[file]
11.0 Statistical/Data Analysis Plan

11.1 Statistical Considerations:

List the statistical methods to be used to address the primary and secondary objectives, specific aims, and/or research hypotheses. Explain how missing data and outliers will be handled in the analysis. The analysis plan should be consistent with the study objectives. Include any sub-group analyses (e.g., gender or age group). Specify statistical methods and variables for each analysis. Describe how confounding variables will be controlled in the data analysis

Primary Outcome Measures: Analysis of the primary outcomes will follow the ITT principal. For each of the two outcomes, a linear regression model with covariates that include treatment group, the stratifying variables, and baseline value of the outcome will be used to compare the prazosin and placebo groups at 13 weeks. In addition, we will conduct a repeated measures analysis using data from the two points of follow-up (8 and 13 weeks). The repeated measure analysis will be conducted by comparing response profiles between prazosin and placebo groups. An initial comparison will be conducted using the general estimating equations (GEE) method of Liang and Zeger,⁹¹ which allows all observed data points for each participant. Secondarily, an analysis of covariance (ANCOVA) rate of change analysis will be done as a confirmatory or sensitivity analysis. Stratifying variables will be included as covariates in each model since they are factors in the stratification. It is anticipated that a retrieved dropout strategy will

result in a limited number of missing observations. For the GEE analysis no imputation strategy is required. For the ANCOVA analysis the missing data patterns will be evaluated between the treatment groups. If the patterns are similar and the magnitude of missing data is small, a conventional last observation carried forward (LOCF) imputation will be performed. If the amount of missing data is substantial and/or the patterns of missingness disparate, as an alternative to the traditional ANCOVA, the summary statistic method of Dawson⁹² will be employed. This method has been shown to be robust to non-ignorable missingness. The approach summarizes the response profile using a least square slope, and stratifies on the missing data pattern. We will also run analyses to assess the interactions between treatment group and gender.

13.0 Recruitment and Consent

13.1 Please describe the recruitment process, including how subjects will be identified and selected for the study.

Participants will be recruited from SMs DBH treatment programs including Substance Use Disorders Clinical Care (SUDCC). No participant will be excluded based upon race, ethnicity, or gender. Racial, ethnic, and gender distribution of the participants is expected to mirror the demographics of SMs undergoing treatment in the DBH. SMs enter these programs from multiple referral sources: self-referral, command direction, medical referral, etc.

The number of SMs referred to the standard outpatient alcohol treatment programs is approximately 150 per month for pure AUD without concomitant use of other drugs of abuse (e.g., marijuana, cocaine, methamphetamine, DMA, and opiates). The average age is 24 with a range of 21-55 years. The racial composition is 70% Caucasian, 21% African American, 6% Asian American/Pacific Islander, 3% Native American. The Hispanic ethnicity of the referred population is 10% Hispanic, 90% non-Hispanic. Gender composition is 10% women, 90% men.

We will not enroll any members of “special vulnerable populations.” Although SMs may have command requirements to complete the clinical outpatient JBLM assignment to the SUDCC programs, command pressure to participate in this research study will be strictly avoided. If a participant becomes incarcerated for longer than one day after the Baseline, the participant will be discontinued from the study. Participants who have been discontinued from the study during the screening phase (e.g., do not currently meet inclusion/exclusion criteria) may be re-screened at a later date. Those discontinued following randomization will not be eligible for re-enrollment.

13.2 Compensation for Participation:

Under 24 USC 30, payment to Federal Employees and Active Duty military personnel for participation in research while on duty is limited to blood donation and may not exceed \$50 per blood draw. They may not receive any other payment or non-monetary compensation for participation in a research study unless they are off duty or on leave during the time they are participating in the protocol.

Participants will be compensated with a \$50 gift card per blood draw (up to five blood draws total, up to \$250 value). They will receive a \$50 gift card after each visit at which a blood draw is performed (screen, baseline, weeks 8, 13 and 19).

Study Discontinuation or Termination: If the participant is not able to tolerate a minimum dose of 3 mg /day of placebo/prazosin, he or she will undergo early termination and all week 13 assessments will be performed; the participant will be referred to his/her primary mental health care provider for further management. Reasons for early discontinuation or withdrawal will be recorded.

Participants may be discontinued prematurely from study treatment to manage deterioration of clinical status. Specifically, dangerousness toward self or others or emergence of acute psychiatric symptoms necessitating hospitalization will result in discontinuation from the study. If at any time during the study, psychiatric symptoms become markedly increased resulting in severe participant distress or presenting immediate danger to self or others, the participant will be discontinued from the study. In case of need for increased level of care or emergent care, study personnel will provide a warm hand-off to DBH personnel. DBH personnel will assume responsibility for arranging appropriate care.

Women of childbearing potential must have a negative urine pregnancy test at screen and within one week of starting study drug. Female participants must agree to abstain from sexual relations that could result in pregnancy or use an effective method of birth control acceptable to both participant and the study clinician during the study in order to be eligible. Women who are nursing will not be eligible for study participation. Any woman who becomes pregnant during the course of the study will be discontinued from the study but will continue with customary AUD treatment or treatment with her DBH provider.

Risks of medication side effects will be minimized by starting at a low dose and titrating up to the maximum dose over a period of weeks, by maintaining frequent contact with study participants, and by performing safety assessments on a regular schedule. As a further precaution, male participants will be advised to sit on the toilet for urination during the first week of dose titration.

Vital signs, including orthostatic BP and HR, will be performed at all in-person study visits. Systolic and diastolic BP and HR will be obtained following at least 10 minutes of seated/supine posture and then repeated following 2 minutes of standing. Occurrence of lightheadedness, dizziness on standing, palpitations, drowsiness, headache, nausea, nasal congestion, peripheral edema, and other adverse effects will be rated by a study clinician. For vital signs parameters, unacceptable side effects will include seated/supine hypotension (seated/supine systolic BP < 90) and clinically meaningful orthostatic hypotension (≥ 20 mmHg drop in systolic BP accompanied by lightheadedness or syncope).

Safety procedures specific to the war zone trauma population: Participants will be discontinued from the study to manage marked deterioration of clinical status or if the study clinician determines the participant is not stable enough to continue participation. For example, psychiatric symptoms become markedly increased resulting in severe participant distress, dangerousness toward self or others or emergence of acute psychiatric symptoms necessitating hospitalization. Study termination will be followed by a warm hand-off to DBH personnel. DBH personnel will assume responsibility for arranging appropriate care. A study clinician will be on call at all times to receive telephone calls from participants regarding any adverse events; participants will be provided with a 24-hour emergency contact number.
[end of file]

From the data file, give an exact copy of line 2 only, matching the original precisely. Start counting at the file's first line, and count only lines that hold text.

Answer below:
11.1 Statistical Considerations: